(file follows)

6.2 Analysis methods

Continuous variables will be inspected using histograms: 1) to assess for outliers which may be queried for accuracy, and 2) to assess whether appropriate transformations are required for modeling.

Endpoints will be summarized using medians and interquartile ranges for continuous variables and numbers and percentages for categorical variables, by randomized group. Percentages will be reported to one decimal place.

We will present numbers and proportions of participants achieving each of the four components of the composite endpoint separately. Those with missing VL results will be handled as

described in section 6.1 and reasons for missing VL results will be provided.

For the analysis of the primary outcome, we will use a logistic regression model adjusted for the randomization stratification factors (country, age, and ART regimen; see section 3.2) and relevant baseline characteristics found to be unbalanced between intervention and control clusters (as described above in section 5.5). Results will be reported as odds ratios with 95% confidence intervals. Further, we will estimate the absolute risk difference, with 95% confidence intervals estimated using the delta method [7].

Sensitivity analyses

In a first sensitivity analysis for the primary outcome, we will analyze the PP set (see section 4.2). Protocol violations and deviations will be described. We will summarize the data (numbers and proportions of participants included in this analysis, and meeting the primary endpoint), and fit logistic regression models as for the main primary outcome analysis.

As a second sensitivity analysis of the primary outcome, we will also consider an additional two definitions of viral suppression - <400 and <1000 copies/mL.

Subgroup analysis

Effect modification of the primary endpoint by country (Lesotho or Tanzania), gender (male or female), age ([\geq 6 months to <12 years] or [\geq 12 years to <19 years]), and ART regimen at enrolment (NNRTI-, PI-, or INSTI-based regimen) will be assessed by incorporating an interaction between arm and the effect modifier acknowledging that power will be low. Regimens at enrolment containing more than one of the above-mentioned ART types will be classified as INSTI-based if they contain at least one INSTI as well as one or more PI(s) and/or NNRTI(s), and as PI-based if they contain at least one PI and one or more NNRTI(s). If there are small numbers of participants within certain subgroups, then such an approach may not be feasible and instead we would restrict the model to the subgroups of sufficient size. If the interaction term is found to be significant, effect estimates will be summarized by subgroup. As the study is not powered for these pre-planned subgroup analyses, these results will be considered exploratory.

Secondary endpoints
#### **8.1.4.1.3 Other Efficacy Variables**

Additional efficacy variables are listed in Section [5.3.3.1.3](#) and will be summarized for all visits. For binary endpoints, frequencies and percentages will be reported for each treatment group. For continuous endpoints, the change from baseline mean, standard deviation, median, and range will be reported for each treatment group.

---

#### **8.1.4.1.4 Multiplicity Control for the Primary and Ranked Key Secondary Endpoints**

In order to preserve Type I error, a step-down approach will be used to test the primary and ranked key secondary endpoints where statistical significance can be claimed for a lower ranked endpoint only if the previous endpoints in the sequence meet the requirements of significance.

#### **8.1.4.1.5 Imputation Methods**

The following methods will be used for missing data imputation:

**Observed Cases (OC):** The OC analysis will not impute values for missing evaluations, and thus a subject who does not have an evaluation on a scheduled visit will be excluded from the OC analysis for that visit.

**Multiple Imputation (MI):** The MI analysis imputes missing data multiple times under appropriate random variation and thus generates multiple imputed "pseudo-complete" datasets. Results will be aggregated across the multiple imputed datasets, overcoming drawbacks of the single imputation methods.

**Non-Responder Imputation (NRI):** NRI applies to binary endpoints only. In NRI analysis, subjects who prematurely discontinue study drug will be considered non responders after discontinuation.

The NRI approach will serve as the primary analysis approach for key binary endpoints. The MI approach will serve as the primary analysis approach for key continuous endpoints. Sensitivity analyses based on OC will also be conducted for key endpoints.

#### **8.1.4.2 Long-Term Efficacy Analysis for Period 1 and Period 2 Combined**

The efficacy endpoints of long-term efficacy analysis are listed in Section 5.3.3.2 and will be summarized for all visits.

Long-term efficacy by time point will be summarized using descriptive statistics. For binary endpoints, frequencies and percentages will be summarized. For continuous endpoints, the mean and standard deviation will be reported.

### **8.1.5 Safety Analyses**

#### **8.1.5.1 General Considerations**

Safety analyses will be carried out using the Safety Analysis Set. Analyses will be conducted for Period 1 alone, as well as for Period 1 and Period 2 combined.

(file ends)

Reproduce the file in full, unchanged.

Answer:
6.2 Analysis methods

Continuous variables will be inspected using histograms: 1) to assess for outliers which may be queried for accuracy, and 2) to assess whether appropriate transformations are required for modeling.

Endpoints will be summarized using medians and interquartile ranges for continuous variables and numbers and percentages for categorical variables, by randomized group. Percentages will be reported to one decimal place.

We will present numbers and proportions of participants achieving each of the four components of the composite endpoint separately. Those with missing VL results will be handled as

described in section 6.1 and reasons for missing VL results will be provided.

For the analysis of the primary outcome, we will use a logistic regression model adjusted for the randomization stratification factors (country, age, and ART regimen; see section 3.2) and relevant baseline characteristics found to be unbalanced between intervention and control clusters (as described above in section 5.5). Results will be reported as odds ratios with 95% confidence intervals. Further, we will estimate the absolute risk difference, with 95% confidence intervals estimated using the delta method [7].

Sensitivity analyses

In a first sensitivity analysis for the primary outcome, we will analyze the PP set (see section 4.2). Protocol violations and deviations will be described. We will summarize the data (numbers and proportions of participants included in this analysis, and meeting the primary endpoint), and fit logistic regression models as for the main primary outcome analysis.

As a second sensitivity analysis of the primary outcome, we will also consider an additional two definitions of viral suppression - <400 and <1000 copies/mL.

Subgroup analysis

Effect modification of the primary endpoint by country (Lesotho or Tanzania), gender (male or female), age ([\geq 6 months to <12 years] or [\geq 12 years to <19 years]), and ART regimen at enrolment (NNRTI-, PI-, or INSTI-based regimen) will be assessed by incorporating an interaction between arm and the effect modifier acknowledging that power will be low. Regimens at enrolment containing more than one of the above-mentioned ART types will be classified as INSTI-based if they contain at least one INSTI as well as one or more PI(s) and/or NNRTI(s), and as PI-based if they contain at least one PI and one or more NNRTI(s). If there are small numbers of participants within certain subgroups, then such an approach may not be feasible and instead we would restrict the model to the subgroups of sufficient size. If the interaction term is found to be significant, effect estimates will be summarized by subgroup. As the study is not powered for these pre-planned subgroup analyses, these results will be considered exploratory.

Secondary endpoints
#### **8.1.4.1.3 Other Efficacy Variables**

Additional efficacy variables are listed in Section [5.3.3.1.3](#) and will be summarized for all visits. For binary endpoints, frequencies and percentages will be reported for each treatment group. For continuous endpoints, the change from baseline mean, standard deviation, median, and range will be reported for each treatment group.

---

#### **8.1.4.1.4 Multiplicity Control for the Primary and Ranked Key Secondary Endpoints**

In order to preserve Type I error, a step-down approach will be used to test the primary and ranked key secondary endpoints where statistical significance can be claimed for a lower ranked endpoint only if the previous endpoints in the sequence meet the requirements of significance.

#### **8.1.4.1.5 Imputation Methods**

The following methods will be used for missing data imputation:

**Observed Cases (OC):** The OC analysis will not impute values for missing evaluations, and thus a subject who does not have an evaluation on a scheduled visit will be excluded from the OC analysis for that visit.

**Multiple Imputation (MI):** The MI analysis imputes missing data multiple times under appropriate random variation and thus generates multiple imputed "pseudo-complete" datasets. Results will be aggregated across the multiple imputed datasets, overcoming drawbacks of the single imputation methods.

**Non-Responder Imputation (NRI):** NRI applies to binary endpoints only. In NRI analysis, subjects who prematurely discontinue study drug will be considered non responders after discontinuation.

The NRI approach will serve as the primary analysis approach for key binary endpoints. The MI approach will serve as the primary analysis approach for key continuous endpoints. Sensitivity analyses based on OC will also be conducted for key endpoints.

#### **8.1.4.2 Long-Term Efficacy Analysis for Period 1 and Period 2 Combined**

The efficacy endpoints of long-term efficacy analysis are listed in Section 5.3.3.2 and will be summarized for all visits.

Long-term efficacy by time point will be summarized using descriptive statistics. For binary endpoints, frequencies and percentages will be summarized. For continuous endpoints, the mean and standard deviation will be reported.

### **8.1.5 Safety Analyses**

#### **8.1.5.1 General Considerations**

Safety analyses will be carried out using the Safety Analysis Set. Analyses will be conducted for Period 1 alone, as well as for Period 1 and Period 2 combined.